By Vice Admiral Michael S. Devany and Dr. Richard W. Spinrad
At McMurdo Station, we were, quite literally, two guys on ice. As guests of the National Science Foundation, we stopped there this month en route to the South Pole. NSF supports scientific research and environmental stewardship, and maintains the U.S. geopolitical presence in Antarctica and the Southern Ocean.
McMurdo is a world unto itself. About 1,000 people populate this self-contained city where scientists are conducting some of the most incredible research in the world. From McMurdo and two other stations, NOAA operates the Antarctic Ultraviolet Monitoring Network, which measures radiation and the effects of ozone depletion. Every 15 minutes, vital data are collected and fed into UV products. Around the world, millions of people depend on these products as safeguards against harmful sun rays.
What makes McMurdo even more intriguing is its tie to history. The huts that famed polar explorers Robert Falcon Scott and Ernest Shackleton used a century ago have been preserved, still stocked with original tins of cocoa and beef tongue. It was Scott who discovered plant fossils, proving Antarctica was once forested and joined to other continents.
But if McMurdo is another world, the South Pole is another galaxy. A three-hour flight from McMurdo gets you up there — and we do mean up there because the South Pole is 10,000 feet above sea level. It was -45 degrees Fahrenheit when we landed, and a mere 100-yard hike felt like a marathon.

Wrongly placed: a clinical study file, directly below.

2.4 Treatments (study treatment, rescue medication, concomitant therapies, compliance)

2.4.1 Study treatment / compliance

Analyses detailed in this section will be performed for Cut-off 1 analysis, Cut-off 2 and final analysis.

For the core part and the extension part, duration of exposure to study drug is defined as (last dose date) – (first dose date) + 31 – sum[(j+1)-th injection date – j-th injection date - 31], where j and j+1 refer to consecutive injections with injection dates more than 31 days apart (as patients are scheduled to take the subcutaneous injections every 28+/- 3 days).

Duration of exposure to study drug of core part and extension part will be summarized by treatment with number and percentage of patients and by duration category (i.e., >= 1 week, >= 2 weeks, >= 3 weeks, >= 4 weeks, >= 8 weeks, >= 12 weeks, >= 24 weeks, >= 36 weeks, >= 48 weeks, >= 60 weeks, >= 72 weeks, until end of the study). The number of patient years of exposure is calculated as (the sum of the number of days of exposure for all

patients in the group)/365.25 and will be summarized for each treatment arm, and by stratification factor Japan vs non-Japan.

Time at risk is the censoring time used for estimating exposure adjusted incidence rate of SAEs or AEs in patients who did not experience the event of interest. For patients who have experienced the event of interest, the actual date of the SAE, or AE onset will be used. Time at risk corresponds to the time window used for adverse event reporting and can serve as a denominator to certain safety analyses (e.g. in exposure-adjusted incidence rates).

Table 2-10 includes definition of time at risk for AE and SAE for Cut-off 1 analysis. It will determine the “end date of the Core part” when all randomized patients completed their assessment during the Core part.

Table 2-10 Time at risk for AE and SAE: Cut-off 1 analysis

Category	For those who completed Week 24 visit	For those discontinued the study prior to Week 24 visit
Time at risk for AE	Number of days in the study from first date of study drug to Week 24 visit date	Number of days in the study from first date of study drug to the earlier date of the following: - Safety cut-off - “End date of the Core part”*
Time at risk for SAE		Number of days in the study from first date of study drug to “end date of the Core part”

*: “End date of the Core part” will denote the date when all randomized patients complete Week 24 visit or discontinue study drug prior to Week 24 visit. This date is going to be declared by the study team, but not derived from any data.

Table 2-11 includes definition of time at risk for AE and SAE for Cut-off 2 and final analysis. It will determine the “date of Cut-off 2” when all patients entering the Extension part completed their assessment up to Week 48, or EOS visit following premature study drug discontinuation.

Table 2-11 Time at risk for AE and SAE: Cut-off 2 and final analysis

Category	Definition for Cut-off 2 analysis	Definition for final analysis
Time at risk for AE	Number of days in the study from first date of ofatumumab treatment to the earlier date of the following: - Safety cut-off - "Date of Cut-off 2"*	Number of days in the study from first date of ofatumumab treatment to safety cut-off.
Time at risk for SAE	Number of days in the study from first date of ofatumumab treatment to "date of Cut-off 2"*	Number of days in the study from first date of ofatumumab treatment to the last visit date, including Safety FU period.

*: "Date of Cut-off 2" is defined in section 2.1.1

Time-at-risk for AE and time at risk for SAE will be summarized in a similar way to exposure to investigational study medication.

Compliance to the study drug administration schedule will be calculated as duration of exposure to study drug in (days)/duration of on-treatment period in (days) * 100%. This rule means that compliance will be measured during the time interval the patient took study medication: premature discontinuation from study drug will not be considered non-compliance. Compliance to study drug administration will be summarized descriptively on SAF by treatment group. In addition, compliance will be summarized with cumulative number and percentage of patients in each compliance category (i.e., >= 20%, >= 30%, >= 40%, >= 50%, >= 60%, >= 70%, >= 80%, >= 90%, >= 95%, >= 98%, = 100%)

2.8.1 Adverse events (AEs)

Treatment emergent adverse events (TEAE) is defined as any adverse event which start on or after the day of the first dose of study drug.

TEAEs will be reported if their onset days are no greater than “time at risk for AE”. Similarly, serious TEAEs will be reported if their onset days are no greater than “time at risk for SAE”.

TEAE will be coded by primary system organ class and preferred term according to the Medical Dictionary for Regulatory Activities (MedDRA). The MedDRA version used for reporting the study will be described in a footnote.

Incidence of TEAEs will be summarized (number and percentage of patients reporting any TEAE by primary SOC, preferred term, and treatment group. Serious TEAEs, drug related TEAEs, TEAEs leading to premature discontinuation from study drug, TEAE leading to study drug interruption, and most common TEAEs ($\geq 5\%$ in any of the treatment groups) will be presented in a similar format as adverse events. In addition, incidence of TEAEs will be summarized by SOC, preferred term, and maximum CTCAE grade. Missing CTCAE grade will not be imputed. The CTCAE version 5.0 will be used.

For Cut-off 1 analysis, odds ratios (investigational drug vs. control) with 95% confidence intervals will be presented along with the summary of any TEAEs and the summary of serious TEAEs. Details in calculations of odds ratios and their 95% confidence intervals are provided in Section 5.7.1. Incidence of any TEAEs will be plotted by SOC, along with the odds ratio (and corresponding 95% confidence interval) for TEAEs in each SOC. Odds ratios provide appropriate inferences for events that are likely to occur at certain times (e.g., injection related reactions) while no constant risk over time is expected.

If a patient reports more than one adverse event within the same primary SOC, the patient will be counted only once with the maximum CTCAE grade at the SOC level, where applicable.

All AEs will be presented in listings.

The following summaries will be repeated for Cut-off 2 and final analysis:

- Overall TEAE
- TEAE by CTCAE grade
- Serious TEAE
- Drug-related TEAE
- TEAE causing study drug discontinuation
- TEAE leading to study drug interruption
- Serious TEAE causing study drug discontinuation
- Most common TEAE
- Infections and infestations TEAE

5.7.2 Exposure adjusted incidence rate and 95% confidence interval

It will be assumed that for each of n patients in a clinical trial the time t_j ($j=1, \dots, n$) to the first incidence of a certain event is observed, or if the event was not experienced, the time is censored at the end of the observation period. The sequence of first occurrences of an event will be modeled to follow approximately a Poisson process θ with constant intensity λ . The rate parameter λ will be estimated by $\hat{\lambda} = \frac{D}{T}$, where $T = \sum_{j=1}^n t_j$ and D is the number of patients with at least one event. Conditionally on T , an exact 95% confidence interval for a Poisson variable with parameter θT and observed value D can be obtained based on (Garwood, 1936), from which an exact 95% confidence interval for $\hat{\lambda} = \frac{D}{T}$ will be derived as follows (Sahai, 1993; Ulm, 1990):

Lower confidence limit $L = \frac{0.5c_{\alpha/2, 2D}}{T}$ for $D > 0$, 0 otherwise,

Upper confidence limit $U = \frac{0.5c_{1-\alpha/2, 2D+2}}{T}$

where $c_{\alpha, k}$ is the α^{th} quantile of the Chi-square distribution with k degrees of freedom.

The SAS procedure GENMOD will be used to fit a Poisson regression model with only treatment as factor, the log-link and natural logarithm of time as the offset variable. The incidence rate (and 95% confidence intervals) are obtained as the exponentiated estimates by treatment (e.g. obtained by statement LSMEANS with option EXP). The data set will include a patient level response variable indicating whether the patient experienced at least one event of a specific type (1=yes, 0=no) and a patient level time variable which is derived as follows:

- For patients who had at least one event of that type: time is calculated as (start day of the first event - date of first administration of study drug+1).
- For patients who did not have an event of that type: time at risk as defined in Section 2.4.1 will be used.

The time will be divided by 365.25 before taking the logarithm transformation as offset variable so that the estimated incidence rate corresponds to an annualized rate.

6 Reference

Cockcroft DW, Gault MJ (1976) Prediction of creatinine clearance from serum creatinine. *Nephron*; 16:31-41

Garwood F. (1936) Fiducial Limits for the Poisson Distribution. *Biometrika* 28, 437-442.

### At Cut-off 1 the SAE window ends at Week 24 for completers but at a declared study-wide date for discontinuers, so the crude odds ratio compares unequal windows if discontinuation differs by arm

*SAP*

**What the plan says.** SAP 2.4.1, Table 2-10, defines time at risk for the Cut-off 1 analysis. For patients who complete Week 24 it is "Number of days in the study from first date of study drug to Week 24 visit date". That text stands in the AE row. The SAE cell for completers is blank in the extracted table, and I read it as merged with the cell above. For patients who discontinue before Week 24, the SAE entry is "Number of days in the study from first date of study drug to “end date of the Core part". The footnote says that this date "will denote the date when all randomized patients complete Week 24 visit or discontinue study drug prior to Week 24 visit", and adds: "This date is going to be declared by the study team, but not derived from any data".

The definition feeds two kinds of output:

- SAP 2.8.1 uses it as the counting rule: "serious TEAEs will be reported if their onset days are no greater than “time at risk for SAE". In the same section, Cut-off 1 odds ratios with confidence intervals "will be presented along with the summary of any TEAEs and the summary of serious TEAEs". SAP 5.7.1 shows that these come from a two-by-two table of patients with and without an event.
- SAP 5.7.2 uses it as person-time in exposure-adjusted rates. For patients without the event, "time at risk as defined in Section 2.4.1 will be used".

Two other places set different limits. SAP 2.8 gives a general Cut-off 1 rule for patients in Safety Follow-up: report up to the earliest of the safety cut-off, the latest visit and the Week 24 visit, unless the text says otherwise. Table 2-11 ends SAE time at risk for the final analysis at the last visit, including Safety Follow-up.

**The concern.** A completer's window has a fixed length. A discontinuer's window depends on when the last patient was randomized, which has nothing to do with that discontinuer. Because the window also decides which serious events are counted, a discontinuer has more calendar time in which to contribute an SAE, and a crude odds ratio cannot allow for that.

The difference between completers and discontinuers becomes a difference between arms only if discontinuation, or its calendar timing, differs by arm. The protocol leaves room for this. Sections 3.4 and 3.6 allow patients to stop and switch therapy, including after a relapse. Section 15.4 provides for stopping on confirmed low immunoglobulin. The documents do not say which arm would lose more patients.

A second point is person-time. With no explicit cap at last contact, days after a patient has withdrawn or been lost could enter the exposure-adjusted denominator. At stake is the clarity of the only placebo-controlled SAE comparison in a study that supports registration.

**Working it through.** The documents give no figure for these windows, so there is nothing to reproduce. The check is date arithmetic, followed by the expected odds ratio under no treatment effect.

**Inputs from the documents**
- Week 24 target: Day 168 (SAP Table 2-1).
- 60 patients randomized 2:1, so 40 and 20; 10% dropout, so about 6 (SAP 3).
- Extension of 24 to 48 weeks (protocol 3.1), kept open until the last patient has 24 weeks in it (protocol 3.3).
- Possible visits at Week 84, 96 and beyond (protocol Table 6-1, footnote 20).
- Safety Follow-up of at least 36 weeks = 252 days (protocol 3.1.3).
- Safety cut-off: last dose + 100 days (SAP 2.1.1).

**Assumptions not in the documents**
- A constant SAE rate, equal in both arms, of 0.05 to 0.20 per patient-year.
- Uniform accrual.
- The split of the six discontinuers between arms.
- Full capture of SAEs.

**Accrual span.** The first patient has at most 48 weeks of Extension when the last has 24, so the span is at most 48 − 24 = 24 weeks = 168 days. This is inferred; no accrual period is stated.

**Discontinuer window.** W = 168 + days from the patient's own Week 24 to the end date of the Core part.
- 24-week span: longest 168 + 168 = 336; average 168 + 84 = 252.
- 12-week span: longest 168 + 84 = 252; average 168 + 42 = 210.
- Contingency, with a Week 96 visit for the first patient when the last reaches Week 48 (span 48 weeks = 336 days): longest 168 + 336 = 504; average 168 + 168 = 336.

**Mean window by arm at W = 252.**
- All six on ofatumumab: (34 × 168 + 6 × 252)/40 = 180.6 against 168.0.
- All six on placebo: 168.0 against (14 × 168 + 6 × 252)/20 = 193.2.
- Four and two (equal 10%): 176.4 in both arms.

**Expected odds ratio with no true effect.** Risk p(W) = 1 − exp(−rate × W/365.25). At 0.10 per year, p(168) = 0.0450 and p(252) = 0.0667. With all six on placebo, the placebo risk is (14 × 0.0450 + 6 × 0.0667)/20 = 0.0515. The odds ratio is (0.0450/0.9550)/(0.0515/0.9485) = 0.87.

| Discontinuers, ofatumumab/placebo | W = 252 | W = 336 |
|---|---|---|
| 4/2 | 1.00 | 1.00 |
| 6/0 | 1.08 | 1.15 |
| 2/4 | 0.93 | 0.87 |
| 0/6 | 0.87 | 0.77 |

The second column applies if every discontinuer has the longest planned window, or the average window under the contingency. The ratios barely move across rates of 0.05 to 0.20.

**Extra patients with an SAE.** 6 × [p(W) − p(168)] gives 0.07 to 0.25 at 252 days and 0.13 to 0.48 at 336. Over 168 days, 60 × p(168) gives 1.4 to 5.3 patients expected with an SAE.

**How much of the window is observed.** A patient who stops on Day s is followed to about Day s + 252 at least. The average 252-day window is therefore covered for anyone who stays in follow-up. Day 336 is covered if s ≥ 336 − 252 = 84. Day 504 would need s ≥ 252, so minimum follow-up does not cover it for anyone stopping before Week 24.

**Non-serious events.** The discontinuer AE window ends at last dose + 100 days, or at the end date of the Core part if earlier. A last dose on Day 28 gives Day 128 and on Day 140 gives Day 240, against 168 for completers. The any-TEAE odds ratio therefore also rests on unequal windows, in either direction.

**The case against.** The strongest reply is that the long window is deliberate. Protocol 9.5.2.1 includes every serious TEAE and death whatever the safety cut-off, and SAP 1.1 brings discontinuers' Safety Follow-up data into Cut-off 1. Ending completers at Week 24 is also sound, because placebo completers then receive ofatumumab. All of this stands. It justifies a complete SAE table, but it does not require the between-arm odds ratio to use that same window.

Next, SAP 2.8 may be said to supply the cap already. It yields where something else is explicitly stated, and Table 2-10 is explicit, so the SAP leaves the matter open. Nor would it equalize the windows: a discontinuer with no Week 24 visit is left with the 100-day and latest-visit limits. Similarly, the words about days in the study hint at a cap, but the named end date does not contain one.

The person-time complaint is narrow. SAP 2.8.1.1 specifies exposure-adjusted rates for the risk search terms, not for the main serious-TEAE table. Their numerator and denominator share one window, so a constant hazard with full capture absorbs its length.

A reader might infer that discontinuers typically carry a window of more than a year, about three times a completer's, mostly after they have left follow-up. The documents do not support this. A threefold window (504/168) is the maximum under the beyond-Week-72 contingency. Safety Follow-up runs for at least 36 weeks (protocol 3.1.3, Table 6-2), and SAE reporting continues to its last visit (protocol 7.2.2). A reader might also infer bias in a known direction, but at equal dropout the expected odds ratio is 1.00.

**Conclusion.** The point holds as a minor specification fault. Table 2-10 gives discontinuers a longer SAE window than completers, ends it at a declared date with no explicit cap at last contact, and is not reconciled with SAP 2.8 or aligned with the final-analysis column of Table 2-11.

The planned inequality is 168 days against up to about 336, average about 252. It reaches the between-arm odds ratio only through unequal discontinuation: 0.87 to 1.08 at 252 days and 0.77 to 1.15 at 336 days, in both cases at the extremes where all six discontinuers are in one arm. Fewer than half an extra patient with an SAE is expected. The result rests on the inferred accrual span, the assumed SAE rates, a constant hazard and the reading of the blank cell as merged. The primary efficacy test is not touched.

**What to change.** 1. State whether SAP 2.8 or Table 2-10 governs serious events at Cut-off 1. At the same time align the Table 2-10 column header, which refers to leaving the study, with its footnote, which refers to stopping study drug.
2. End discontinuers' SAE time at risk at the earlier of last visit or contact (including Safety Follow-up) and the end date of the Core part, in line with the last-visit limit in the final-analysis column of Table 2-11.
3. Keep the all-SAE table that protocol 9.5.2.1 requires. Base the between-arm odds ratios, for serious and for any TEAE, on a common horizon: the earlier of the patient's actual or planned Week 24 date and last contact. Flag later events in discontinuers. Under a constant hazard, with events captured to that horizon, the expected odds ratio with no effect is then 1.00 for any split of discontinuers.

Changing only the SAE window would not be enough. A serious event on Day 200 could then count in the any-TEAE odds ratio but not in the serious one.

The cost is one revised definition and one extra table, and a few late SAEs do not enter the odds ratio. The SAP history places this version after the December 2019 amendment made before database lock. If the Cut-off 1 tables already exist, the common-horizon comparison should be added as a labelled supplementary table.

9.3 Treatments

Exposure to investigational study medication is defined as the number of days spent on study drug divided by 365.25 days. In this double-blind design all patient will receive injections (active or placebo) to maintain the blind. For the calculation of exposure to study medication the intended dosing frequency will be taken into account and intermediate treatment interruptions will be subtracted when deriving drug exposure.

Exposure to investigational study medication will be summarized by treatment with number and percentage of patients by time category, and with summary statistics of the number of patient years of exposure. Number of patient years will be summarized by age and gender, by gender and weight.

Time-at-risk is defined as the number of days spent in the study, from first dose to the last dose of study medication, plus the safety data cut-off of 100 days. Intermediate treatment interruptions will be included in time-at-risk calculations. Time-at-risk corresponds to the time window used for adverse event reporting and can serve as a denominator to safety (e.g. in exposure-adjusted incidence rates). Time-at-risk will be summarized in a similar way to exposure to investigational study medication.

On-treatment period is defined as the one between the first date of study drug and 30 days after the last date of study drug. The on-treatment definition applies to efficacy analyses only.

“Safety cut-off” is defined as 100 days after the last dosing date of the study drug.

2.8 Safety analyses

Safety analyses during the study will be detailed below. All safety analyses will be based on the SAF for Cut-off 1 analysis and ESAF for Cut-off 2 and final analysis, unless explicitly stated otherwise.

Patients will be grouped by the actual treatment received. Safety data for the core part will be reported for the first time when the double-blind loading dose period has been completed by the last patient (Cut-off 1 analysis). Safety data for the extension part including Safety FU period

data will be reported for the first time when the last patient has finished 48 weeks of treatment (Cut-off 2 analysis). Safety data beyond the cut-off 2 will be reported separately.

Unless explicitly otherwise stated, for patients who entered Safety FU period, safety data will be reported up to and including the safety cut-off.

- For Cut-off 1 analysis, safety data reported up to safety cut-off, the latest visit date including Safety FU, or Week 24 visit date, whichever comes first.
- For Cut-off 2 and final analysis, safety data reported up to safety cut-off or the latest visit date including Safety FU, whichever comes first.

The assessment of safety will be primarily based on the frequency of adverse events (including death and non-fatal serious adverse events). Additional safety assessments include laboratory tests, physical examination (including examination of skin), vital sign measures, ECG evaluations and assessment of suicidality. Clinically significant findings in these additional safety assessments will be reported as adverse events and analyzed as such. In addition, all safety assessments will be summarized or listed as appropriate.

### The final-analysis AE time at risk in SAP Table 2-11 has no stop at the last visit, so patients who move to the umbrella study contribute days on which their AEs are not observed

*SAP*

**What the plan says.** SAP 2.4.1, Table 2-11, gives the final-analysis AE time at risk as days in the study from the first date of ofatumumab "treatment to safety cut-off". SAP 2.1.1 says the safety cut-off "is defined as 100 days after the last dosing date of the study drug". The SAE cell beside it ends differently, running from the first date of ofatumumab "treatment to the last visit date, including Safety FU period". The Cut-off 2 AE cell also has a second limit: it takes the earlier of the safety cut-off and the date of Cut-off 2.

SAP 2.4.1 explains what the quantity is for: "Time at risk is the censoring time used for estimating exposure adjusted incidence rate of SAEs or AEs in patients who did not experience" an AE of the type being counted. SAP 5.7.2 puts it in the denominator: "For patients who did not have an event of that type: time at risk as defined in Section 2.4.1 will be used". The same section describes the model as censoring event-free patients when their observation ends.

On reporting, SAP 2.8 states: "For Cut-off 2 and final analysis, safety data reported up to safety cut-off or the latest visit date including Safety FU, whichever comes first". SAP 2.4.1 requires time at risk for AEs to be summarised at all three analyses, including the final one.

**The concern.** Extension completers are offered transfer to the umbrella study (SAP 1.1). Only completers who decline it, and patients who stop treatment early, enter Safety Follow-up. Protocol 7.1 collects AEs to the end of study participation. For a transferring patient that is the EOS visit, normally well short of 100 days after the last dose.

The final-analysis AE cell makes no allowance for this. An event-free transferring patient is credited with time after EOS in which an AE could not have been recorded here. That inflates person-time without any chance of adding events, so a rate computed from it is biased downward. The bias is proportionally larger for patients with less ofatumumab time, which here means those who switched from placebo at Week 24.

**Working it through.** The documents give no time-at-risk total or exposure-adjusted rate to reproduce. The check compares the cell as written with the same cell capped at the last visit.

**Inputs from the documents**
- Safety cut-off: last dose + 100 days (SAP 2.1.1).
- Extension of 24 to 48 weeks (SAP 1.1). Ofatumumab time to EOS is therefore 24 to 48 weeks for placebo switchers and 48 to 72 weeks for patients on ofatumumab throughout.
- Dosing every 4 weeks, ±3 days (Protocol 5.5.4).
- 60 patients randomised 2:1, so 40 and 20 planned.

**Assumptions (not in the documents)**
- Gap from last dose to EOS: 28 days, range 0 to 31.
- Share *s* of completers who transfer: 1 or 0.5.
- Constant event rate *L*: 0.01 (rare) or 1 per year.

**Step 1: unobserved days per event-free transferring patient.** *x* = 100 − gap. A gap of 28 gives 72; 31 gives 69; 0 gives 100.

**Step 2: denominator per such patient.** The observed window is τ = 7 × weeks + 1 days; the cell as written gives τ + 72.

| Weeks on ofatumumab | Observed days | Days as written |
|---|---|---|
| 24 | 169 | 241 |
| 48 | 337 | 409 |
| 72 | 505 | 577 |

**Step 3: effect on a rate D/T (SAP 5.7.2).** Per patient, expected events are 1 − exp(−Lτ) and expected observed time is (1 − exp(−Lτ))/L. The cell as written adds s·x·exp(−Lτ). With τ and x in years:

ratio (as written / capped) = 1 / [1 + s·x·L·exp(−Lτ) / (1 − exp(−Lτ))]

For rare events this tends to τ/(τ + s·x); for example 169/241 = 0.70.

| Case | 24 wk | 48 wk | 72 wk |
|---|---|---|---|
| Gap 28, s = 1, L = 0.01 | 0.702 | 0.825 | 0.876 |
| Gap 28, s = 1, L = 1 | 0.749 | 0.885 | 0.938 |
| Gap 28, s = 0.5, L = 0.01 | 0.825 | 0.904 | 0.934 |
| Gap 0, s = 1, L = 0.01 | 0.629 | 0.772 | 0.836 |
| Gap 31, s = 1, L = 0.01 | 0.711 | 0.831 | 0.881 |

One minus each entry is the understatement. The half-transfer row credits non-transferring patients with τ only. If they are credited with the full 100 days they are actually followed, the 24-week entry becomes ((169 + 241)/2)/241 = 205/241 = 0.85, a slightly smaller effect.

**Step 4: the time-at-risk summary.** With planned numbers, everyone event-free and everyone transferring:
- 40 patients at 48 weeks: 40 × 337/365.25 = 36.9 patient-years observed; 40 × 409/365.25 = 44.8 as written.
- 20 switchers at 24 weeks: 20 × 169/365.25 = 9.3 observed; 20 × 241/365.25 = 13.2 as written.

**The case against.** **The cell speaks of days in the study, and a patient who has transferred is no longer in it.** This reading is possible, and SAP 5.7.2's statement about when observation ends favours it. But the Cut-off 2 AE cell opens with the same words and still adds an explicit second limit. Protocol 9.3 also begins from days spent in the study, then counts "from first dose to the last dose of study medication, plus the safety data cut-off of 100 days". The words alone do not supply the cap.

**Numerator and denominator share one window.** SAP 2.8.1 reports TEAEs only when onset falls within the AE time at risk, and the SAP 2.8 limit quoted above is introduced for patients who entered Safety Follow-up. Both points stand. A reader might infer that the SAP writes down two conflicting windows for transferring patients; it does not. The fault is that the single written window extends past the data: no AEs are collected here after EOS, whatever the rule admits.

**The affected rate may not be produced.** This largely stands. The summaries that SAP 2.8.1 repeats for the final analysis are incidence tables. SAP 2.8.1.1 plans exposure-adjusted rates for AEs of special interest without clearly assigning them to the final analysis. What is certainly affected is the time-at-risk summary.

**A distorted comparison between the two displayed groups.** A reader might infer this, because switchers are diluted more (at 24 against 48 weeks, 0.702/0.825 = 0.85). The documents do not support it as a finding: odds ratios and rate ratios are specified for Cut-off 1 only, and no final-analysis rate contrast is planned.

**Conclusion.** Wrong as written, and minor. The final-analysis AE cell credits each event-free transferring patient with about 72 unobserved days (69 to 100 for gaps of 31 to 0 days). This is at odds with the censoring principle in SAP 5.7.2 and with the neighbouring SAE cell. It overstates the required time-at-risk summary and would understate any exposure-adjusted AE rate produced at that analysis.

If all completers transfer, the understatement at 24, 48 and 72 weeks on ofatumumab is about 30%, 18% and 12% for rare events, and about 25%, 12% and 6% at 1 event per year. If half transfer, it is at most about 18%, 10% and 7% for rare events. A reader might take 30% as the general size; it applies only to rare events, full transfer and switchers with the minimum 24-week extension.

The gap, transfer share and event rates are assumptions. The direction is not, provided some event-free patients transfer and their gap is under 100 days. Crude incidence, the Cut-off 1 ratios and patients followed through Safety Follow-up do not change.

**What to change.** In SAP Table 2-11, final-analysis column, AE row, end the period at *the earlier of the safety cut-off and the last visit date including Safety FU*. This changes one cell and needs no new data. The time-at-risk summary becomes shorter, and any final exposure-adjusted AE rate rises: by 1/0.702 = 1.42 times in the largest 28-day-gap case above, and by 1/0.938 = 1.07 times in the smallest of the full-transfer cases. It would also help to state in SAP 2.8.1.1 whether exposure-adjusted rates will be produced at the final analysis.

Our first stop was NOAA’s Atmospheric Research Laboratory where decades of continuous air sampling document the influence of aerosols, ozone, greenhouse gases, and solar radiation on our climate. These measurements show how C02 is steadily increasing in our atmosphere, even when generated 10,000 miles from the South Pole. On a positive note, there have been signs of impending ozone recovery at the South Pole since the Montreal Protocol began phasing out many ozone-depleting chemicals. Antarctica is one of the most pristine regions on earth, and the U.S. has long been a stalwart supporter of both protecting it and investigating it as a matchless natural laboratory for scientific research that can be conducted nowhere else on our planet.
Already evident on the South Pole are the far-reaching effects of pollution. Carried by wind from lower latitudes, the impact of dust and black carbon are apparent. Snow and ice reflect solar energy back into space, but when darkened by these particles they absorb more of the sun’s heat, hastening melting. NOAA researchers are international pioneers in developing observations and collecting the environmental intelligence essential to mitigating black carbon’s role in climate change.
Still a mystery is why many marine species on this vast continent are affected by the strange phenomenon known as “polar gigantism.” Under the icy surface, Antarctica’s oxygen-rich waters are a kaleidoscope of life. And much of this life is surprisingly huge. Species such as sea spiders, sponges, worms and single-celled organisms can be gigantic. Sea spiders, for example, are usually the size of a dime. In Antarctica, they’re as large as dinner plates. We saw sea lice that appeared magnified.
Much about Antarctica remains a mystery. Hidden under the ice is an irreplaceable road map to our past. Antarctica is also an indispensable window on our future, especially in understanding the profound implications of climate change. We’re proud that NOAA’s remarkable science, service and stewardship are on the front lines.
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